• I don’t know the answer on this, and I’ll assume that Sue will weigh in later on. To me, Rizzo is a scout first. He’s invested dinero and personal capital in a major upgrade of the scouting staff. I would imagine that he’s got internal and external scouts handling things. To me, Espinosa’s promotion is a good indicator on this. Espinosa was really promoted quickly at the end of last year. I bet part of that was not only his scouts assessments but candid assessments by his managers as well as to his makeup and his ability to handle the challenges of his promotions. I doubt that Rizzo would have much tolerance for anybody in the organization who consistently misses on assessing prospects. What I still have questions about is how skillfully we *develop* prospects. Have we ever had a high school arm hit? Have we ever developed these high schoolers that we draft outside of Derek Norris and the never ending saga of Ian Desmond who we cost at least a year in development by promoting him too quickly? Yes, high schoolers are harder to draft and most of the failure here is with Bowden’s assessments. But some of it may be that we haven’t had the guys to develop the prospects.

      Ray and Cole will be the first high school guys that Rizzo’s had the opportunity

    • The coaches at each level fill out a scouting report on each player on a weekly (sometimes more often) basis. There are also reports from area scouts and minor league coordinators (e.g. Spin Williams for pitching). The scouts who are looking at other teams’ players are also looking at the Nats players. All of these reports are compiled by the Nationals and decisions are made on who may need promotion/demotion/release; if a player needs to be approached about a hole in their game; etc

      Trust me, the Nationals do PLENTY of scouting of their own guys.

      • Thankfully, Brian answered before I could plea for his help on this. I thought I’d also pass this interview link that I found that gives a little more insight into what it’s like to be a scout.

      • Thanks for dropping by. Nats had the decency to make this trade the day before a snowstorm! Hope you’re enjoying a likely day off and things are going well with your teaching.

      • Thanksk Brian, didn’t know the extent of how they self-evaluate. I know under Bowden I was afraid knowing the other teams knew more about our own players than we did, but that was under MLB guidelines.

        Now if they could only get over “Smiley” remorse and jump start their Caribbean signings. Oh well, always next year (a Cubbie refrain after a Cubbie trade)..

  7. I agree with you and Souldrummer. In fact I don’t know how you don’t make this trade? I guess this might be the first Nat’s trade that sent minor league players with higher potential for an everyday player or pitcher in this case.

    Being new on the job Rizzo needs to improve the product on the field or he won’t be able to entice free agents to come play for the Nats. It is more difficult and it takes a lot longer to build a competitive team only building through the draft.

    Good trade for where the Nats are now even if the other players meet their potential.

  8. This is not the Clon deal in 2002, BUT Burgess surely would have been a nice bat off the bench in seveal years. Trading AJ???? Hicks is truly a work in progress…as Julius Caeser would extend his thums down for the kill in the arena…this is a bad trade. three sharp kids for the prototype pitcher which has kept PITT in last place for 14 years. plus….Burgess will hit nice in Wrigley and fill in for the free agent Japanese outfielder.
    What this trade does say is that Bryce will come quick or Ankiel will hang around another year.
    Still, I would have told rizzo to stand pat…if Gorzy is 4-10 by July…the Redskins fans who are warmed up this winter from boo-ing wil be in good frm to begin the WASH wail….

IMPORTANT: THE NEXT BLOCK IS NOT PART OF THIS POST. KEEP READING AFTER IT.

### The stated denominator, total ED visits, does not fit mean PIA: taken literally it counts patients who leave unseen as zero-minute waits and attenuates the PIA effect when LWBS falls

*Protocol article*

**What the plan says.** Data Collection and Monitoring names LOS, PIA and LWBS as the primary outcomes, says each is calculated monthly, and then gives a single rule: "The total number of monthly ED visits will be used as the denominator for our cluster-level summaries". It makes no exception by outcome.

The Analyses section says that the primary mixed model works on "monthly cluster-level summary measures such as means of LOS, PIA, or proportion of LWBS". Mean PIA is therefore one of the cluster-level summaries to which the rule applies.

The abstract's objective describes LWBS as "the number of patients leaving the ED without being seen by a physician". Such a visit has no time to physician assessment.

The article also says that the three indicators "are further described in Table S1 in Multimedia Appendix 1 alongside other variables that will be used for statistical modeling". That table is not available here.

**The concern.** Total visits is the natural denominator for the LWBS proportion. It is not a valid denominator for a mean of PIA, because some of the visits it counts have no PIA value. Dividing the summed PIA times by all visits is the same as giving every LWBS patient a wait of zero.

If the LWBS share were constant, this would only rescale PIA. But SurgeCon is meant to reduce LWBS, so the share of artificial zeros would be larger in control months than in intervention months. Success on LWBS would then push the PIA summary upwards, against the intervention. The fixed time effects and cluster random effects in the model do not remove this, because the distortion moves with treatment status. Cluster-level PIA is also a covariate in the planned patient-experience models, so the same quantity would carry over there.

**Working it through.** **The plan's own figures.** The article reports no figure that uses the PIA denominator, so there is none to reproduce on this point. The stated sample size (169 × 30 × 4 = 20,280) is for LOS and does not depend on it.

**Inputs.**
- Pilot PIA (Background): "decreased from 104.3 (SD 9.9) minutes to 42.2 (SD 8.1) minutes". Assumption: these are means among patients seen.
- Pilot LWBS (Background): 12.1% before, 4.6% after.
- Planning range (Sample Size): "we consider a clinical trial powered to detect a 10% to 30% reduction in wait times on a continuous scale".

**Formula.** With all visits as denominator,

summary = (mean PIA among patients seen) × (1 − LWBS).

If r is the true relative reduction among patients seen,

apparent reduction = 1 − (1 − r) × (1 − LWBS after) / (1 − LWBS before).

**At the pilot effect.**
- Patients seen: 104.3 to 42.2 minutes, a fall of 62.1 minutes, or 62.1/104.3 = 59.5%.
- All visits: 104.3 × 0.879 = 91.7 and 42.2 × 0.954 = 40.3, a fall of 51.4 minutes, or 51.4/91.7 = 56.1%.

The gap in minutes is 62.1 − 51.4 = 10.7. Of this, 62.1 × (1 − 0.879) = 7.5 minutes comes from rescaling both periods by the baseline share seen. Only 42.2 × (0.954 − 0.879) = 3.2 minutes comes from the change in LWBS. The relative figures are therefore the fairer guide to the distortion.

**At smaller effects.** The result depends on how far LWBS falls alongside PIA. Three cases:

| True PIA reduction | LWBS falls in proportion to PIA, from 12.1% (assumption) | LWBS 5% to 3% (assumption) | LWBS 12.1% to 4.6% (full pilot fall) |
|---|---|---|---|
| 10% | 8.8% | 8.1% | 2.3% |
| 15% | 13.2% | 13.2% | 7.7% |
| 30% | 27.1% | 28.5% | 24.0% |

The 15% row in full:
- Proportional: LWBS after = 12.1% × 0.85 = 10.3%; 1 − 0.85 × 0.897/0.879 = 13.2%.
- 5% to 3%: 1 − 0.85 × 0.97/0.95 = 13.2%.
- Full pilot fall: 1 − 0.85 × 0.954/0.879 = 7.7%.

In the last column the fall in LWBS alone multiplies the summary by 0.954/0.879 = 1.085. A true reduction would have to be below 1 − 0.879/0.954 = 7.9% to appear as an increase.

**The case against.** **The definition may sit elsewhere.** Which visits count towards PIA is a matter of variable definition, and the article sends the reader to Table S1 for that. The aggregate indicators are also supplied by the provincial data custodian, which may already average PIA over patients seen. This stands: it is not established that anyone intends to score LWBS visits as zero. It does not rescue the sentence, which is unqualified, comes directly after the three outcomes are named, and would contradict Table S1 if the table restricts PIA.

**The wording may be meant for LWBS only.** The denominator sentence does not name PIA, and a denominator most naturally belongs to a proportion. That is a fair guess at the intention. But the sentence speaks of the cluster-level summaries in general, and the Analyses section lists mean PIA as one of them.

summary. BOOOOOOOOOOOOOOOOOOOOOOOOOOOOOOOOOO!]
    ironic that Burgess was a pick via Soriani signing with Cubs…
    once more. BOOO. Rizzo is on crack or too much holiday sweets!

  9. I flew all night down to Brazil so the news was a bit of a shock, but not the shock value of Mark Langston for Randy Johnson, brian holman and gene harris or the one which still makes my stomach crawl- CLE 2002.
    On second wind evaluation- Rizzo must really like Brown from the A’s. If Hicks becomes even half the pitchers Johnson and Lee became…alka seltzer will be a steady thing during the baseball season.
    why make a trade for a guy because the jury is still out on Detweiler, …this is like the Scott Olson trade but a few notches up….whyb cant the Nats think like the expos did where you stockpile THEN evaluate after the RF off Sens drinks his first cup of coffee off RIGGS bench. Ron Santo is clicking his spikes in heaven.
    Gorzy better win 15 games the next two years then command a nice return or this is Rizzo first real stinker.
    question? who patrols RF for Harrisburg in the time period it takes for harper to hump up to Harrisburg??? Valdez, Gilbert, Curran,,,,,,poor Beasley..he may get stuck playing Rhinehart in RF…I am sure Beasley was looking forward to St. Michael in RFhitting balls off City Isle.
    This June draft better include the stud from IU then since we are down a bat- Dickerson!!
    Lerner money for Morris and he ends up a Cub…that does not makes sense.
    Rizzo was bit desperate this winter ending up with this PLEAZZZZZE cry to hendry.
    how many more pirates will end up in nats chain?????
    RogBern better elevate his game with Ankiel rootingpushing him along…
    oh well….toss out the balls and bats 2-13.
    SEE YOU ON THE b-FIELDS, YALL!

  10. OOPS!

  11. I’m hoping for George Springer in the draft. Check him out.
    Any word on his defense/arm etc?

  12. who patrols RF for Harrisburg in the time period it takes for harper to hump up to Harrisburg???

    Dare I even breathe it? Given how he easily outperformed Burgess (and probably ensured Burgess sudden exit) 19 year old Bryce Harper?

    Its certainly a big risk. You don’t want to have demote a prospect of Harper’s caliber.
    He might have enough just starting in Potomac?

    Other than that … Curran seems more the CF. Van Every? Boomer Whiting? He likely won’t be needed in Syracuse this year? Or a TBD from a trade.

  13. prototype pitcher which has kept PITT in last place for 14 years. plus….Burgess will hit nice in Wrigley and fill in for the free agent Japanese outfielder.

    Show me how many starters the Nats have that finished with a 3.92 FIP and 6.9K’s/9? If that’s what Pittsburgh has its better than what the Nats are putting in their rotation. Guess we’ll find out from watching both Gorzelanny and Barthmaier? Maybe they’ll pleasantly surprise for once …